That growth brought the total number of one-percenter households in the area to just under 54,000. You might be wondering: Who, exactly, are those people? How do they get their money? We wondered the same thing, and we asked the Economic Policy Institute, a liberal think tank with a lot of experience studying the make-up of the 1 percent nationally, to help us figure it out. It analyzed detailed Census data and produced the charts you see below.
Three things to keep in mind. One, the threshold for counting as a "1 percent" household in 2010 was a little under $400,000 a year in total income for everyone in the house who works. (If that's less that you usually associate with "super rich," you might live in Washington.) Second, the occupations reported here are for the head of the household, so it's possible there could be a second source of income in any circumstance whose occupation isn't showing up in this data. Oh, and there's no handy line for "government contractor," so we're left to make an educated guess as to the size of that group.
Here are the breakdown of income sources for D.C.'s 1 percenters. The x-axis shows industries. The y-axis shows occupations. You'll see that executives and lawyers dominate the occupations. "Professional services," a catch-all group that includes lawyers, consultants, public relations pros and most definitely a lot of contractors, is the runaway top industry.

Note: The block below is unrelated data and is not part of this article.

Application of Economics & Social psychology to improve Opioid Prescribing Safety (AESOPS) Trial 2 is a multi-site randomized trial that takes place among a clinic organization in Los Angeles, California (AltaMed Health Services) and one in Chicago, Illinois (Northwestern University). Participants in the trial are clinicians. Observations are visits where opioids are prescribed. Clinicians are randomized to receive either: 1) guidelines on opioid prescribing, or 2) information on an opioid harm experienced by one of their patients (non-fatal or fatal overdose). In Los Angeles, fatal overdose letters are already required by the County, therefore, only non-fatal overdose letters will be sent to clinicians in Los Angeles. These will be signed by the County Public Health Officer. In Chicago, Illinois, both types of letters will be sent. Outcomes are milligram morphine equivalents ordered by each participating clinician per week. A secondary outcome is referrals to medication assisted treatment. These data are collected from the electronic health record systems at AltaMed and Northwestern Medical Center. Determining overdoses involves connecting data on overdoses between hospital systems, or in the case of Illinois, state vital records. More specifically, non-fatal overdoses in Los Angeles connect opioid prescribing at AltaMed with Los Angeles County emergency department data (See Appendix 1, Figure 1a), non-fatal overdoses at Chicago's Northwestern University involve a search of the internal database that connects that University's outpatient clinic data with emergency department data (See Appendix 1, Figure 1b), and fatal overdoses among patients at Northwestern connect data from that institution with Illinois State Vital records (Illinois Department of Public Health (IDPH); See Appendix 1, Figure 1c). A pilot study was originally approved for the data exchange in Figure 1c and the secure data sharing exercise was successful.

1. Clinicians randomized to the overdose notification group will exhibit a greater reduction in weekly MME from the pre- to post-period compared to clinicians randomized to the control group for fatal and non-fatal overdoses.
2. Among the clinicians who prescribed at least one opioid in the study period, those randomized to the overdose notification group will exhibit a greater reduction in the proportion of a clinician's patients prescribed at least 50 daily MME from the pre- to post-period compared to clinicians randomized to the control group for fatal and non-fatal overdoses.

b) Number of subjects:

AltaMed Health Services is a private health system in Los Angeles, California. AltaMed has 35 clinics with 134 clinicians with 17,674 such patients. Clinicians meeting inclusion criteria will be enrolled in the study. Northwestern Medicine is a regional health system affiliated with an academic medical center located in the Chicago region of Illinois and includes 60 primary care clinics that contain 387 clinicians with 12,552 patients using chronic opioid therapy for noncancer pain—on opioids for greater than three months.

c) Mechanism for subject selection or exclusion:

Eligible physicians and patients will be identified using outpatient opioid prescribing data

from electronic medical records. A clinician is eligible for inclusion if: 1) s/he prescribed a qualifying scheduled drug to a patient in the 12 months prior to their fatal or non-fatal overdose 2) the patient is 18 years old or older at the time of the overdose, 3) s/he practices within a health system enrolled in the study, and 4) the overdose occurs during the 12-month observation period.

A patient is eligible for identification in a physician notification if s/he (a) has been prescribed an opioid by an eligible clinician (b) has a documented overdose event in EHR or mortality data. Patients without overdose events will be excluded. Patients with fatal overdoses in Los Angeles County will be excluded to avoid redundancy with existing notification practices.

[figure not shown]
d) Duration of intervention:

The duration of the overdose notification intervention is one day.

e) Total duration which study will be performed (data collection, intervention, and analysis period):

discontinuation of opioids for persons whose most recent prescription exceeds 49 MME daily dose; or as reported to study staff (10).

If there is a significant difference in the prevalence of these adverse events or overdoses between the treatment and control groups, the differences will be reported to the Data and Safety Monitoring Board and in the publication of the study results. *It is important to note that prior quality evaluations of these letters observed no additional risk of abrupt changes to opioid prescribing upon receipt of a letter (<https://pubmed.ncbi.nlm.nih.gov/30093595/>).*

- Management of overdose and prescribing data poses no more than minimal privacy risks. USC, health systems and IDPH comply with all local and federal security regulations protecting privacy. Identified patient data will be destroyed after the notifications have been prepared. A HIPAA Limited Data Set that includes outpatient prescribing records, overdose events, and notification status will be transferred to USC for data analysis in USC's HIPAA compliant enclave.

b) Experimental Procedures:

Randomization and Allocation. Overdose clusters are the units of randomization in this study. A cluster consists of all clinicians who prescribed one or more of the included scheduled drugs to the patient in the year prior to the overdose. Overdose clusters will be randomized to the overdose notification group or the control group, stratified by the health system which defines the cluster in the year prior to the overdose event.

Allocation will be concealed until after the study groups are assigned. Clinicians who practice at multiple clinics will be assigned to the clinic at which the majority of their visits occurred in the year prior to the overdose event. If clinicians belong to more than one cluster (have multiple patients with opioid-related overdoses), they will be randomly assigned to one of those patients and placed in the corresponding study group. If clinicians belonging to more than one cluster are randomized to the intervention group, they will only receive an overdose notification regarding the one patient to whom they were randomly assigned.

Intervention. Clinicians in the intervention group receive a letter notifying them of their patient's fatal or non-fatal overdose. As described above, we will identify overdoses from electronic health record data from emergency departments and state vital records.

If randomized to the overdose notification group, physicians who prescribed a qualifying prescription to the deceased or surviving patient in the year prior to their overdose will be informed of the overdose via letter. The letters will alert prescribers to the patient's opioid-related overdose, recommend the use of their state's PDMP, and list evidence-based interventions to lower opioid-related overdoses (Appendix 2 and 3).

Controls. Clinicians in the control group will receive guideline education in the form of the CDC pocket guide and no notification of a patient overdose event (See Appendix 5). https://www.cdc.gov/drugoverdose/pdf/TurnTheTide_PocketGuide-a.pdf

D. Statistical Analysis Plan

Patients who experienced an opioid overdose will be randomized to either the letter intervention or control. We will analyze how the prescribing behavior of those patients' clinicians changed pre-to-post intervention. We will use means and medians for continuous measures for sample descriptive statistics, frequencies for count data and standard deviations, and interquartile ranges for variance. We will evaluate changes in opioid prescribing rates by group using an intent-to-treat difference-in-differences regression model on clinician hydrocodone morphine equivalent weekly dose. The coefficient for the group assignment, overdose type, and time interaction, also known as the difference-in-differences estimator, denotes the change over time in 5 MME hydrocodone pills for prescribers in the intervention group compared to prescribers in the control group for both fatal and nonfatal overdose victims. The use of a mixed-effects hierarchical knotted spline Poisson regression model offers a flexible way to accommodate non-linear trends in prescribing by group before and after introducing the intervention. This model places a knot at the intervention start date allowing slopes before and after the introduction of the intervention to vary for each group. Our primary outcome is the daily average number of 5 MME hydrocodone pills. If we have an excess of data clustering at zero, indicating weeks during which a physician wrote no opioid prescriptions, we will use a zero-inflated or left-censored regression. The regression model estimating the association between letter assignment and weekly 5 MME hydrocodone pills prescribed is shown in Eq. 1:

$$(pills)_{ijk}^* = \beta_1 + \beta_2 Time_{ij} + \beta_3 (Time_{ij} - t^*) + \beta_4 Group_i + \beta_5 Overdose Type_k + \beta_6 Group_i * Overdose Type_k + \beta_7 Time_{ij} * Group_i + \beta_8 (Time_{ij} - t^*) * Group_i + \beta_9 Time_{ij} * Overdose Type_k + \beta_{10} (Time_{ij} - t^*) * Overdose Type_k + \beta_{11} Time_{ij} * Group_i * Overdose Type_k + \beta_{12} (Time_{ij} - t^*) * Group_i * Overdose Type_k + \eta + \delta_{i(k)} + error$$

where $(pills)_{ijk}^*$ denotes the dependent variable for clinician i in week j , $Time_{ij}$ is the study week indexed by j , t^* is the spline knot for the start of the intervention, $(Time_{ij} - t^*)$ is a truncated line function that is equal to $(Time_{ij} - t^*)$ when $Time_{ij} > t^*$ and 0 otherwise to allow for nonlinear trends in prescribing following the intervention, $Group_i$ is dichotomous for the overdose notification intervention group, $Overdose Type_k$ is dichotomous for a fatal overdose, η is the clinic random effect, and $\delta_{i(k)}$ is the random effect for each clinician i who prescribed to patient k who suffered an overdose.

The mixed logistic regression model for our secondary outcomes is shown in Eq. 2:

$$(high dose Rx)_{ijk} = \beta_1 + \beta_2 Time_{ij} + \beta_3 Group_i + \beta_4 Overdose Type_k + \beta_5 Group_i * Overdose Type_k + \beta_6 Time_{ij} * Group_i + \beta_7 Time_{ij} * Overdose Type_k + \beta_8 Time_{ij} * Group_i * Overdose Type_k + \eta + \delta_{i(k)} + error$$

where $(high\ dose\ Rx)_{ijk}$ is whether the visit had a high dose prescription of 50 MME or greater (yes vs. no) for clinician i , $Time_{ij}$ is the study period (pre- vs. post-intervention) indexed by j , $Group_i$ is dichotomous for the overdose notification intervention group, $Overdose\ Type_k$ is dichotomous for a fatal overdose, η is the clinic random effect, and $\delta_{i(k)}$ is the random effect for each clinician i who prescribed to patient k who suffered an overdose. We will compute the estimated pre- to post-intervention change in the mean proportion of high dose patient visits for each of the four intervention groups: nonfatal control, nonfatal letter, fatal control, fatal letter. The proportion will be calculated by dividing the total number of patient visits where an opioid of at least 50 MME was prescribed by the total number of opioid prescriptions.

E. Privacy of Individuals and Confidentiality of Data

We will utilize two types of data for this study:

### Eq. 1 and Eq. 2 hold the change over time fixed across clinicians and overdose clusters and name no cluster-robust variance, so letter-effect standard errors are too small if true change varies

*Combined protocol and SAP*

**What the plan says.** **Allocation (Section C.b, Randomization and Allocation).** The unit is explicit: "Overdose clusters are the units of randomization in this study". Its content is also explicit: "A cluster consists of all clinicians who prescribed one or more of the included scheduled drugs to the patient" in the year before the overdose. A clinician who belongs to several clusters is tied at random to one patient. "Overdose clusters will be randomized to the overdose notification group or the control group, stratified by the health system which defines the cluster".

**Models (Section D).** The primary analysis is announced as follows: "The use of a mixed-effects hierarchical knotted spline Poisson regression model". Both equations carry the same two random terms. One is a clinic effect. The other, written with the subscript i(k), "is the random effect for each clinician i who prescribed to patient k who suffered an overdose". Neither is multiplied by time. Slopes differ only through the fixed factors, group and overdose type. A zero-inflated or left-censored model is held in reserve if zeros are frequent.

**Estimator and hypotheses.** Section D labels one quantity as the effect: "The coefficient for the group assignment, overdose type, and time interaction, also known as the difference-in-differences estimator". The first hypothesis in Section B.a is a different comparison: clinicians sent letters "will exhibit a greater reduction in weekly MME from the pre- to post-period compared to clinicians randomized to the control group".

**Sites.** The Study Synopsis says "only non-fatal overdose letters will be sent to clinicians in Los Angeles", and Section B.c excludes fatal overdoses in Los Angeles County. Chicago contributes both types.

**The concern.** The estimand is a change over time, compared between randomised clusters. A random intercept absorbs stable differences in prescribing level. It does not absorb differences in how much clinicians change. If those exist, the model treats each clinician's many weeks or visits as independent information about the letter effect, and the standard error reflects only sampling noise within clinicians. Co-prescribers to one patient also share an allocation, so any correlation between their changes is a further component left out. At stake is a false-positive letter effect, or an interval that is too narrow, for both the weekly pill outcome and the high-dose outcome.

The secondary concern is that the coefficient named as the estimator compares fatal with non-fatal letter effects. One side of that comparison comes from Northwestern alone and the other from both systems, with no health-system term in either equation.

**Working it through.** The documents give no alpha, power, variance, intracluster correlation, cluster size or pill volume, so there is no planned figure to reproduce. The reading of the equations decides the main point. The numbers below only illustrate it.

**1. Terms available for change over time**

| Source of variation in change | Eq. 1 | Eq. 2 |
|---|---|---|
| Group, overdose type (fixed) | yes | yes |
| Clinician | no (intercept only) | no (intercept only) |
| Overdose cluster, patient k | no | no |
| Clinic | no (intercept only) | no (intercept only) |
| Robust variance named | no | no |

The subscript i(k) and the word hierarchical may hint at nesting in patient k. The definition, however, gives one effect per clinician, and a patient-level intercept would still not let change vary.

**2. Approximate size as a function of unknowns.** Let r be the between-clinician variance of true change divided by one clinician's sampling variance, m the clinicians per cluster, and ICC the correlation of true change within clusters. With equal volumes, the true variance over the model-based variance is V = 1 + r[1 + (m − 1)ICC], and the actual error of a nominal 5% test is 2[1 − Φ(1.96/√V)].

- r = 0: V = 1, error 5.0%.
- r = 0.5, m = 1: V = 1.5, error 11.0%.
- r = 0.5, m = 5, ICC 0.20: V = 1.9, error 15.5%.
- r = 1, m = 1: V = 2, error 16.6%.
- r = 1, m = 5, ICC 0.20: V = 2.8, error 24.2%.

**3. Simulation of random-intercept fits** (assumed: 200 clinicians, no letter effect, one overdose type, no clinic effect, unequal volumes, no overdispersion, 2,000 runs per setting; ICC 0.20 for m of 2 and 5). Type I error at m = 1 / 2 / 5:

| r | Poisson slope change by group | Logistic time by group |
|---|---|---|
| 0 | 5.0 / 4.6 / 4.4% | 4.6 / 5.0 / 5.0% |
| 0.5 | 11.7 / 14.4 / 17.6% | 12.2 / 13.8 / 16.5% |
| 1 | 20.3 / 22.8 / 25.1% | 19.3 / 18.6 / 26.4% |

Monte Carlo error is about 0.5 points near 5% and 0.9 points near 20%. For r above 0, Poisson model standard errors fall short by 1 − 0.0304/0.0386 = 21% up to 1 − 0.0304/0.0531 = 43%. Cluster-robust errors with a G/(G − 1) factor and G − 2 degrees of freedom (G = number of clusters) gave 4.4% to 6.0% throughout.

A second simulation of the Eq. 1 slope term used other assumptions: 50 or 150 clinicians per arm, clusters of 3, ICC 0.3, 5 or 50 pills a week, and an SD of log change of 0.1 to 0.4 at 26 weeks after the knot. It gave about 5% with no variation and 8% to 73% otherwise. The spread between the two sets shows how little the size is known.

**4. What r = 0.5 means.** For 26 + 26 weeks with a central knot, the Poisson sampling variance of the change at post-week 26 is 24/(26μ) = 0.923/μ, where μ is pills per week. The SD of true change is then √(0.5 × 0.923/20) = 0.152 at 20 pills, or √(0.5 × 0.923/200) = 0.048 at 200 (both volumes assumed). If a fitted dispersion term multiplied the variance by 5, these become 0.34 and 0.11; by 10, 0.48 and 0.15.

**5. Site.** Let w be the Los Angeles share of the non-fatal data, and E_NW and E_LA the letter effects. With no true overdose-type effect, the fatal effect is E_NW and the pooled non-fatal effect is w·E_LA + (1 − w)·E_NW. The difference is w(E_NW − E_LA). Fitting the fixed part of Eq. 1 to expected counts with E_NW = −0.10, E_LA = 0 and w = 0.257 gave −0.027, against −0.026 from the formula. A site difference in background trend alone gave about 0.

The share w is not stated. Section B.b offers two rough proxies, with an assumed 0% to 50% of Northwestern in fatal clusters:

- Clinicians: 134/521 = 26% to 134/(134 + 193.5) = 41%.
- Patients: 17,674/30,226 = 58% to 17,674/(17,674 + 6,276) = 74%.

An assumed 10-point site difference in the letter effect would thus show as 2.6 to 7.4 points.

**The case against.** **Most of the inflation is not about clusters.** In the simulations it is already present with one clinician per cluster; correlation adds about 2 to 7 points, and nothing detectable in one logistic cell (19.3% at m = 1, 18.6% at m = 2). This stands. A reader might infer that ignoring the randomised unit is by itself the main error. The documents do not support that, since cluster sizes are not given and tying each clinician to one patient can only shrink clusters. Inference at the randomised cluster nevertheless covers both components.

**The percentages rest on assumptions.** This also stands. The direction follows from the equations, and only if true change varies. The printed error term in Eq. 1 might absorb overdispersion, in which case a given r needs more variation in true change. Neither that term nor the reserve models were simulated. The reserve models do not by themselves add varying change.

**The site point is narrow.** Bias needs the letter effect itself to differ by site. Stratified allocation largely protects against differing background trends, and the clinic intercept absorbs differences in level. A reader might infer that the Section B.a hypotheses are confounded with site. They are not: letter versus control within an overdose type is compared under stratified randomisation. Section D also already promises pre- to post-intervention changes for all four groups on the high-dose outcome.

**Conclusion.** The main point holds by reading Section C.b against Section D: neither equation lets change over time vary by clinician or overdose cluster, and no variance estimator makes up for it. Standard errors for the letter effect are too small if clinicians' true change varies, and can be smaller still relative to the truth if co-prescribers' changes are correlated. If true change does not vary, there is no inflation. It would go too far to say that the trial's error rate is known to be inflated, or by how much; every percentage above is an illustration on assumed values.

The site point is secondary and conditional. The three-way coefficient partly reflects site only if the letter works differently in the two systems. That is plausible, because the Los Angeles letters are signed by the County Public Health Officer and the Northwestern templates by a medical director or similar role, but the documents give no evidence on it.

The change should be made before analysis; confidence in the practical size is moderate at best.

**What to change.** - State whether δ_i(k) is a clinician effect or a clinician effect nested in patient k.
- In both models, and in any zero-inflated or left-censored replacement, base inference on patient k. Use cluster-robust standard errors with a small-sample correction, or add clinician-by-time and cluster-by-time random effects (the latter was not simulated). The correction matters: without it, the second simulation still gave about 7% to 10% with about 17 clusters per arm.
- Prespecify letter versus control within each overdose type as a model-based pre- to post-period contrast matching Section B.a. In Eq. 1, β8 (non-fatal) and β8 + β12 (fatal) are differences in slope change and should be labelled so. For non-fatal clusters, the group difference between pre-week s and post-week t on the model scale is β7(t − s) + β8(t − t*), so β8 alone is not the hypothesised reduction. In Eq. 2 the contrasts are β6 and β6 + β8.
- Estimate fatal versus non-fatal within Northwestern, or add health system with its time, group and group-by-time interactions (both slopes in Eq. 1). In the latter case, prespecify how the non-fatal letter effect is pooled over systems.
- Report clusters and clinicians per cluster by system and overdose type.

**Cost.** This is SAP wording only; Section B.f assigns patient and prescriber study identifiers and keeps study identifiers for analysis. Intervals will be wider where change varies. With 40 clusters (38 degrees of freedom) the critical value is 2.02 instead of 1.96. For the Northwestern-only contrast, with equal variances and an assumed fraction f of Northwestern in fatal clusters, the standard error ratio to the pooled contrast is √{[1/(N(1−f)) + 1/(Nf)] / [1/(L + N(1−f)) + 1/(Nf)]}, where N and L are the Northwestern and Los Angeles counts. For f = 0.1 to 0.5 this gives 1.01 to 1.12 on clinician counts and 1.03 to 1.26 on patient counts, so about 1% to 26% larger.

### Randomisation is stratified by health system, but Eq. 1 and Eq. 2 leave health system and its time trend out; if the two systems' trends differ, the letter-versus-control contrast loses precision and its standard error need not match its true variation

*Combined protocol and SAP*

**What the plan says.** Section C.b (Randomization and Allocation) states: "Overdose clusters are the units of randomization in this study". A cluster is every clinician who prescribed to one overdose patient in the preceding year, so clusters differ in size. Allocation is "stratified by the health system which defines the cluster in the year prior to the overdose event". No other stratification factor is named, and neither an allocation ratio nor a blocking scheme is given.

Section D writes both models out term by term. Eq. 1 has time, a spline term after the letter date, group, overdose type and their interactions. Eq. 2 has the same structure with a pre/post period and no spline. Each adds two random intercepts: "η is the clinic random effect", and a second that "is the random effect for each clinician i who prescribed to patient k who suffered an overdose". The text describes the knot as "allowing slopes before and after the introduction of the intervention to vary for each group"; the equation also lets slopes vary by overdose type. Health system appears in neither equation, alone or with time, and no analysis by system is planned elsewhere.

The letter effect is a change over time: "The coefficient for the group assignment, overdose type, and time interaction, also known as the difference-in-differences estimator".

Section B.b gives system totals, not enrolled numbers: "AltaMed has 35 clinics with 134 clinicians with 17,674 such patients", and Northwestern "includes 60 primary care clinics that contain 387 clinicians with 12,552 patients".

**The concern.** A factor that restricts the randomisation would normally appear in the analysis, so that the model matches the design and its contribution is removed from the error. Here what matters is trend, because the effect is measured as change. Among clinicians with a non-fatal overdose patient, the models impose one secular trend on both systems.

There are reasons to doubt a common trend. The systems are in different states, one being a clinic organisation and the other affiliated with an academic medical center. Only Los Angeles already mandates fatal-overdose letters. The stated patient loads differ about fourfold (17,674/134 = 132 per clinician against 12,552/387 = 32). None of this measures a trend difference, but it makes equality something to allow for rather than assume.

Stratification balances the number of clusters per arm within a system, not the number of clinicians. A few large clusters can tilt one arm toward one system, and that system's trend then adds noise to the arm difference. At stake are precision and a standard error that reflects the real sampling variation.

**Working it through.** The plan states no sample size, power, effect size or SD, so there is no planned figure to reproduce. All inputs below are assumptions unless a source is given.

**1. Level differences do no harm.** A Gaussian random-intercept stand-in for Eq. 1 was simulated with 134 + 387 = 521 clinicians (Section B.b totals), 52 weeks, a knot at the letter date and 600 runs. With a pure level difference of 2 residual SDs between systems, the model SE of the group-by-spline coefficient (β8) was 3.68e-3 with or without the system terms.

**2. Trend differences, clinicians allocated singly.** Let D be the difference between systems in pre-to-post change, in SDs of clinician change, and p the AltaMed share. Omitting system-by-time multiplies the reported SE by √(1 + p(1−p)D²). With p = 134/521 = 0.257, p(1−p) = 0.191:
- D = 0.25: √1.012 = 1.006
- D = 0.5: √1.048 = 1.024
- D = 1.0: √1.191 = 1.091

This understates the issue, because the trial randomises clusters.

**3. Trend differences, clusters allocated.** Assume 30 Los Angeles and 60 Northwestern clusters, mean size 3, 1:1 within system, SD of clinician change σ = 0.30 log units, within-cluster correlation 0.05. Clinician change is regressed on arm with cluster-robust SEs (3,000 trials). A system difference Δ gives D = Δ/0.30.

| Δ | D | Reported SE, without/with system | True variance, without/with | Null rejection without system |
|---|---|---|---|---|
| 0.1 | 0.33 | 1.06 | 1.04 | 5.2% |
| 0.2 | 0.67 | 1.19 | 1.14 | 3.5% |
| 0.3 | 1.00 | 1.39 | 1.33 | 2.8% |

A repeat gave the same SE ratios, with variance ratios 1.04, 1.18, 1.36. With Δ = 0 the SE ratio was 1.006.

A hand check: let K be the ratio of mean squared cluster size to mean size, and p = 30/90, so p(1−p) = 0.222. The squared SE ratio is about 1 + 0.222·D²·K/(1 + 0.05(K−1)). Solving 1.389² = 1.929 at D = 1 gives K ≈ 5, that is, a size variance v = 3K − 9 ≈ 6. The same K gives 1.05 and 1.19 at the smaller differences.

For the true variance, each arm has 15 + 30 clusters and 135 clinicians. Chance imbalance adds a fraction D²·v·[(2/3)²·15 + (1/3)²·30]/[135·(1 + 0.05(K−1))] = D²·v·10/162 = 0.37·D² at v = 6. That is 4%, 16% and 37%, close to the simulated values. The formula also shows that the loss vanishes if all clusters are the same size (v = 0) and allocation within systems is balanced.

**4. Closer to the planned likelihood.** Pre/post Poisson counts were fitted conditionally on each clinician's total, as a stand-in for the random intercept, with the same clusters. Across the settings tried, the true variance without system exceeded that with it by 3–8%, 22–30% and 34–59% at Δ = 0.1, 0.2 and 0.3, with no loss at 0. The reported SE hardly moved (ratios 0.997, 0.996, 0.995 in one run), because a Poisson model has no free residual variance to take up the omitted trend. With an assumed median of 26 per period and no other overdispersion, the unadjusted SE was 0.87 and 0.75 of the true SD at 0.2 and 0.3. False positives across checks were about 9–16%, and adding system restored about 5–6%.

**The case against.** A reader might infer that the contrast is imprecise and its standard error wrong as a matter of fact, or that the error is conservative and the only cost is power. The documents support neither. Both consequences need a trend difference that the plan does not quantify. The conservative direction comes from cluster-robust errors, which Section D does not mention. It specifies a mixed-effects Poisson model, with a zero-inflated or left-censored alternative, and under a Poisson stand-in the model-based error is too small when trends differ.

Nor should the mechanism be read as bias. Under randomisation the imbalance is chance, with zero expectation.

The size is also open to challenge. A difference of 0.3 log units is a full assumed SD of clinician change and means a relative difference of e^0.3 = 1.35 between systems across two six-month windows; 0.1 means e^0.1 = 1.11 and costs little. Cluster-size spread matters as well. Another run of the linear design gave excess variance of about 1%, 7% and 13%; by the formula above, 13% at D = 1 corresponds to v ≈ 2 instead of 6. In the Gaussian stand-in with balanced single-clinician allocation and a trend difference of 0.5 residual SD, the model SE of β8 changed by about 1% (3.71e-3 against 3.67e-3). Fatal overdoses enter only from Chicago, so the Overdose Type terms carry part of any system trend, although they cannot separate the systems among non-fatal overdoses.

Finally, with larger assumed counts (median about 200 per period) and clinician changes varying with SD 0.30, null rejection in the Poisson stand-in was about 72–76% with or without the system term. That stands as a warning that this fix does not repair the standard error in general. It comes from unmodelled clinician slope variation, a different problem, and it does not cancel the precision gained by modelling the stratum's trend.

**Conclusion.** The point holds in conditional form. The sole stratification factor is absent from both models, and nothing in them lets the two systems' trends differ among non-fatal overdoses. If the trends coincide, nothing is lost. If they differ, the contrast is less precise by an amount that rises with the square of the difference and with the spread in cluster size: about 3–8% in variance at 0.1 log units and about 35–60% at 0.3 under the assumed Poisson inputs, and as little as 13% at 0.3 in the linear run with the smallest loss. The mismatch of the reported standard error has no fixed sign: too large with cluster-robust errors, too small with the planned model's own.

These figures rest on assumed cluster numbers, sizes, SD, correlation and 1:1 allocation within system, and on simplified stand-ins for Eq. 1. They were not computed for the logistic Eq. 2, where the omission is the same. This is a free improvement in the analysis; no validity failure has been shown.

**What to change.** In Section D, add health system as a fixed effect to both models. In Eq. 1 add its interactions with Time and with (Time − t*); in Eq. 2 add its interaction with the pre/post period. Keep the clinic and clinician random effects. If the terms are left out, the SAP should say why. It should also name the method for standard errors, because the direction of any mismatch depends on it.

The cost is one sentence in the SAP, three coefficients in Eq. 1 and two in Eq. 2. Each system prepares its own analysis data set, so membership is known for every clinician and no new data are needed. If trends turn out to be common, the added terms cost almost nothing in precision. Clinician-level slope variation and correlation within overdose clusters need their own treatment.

Oh, and that "public administration" column? It means almost 8 percent of these households are headed by people who work for government in some fashion.
If you want to understand what differentiates D.C.'s elite from its counterparts around the country, check out this chart, which shows where the share of 1 percenters in the capital region diverges from the national breakdown:
As you can see, the national 1 percent is a lot heavier on doctors and the finance industry. Washington's is heavier on lawyers and, yep, government workers. The big professional services gap likely has a lot to do with contractors. D.C. is also light on manufacturing executives. There's probably a "You didn't build that" joke in there, somewhere.
Note: A previous version of this post said the analysis used tax data. It used Census data.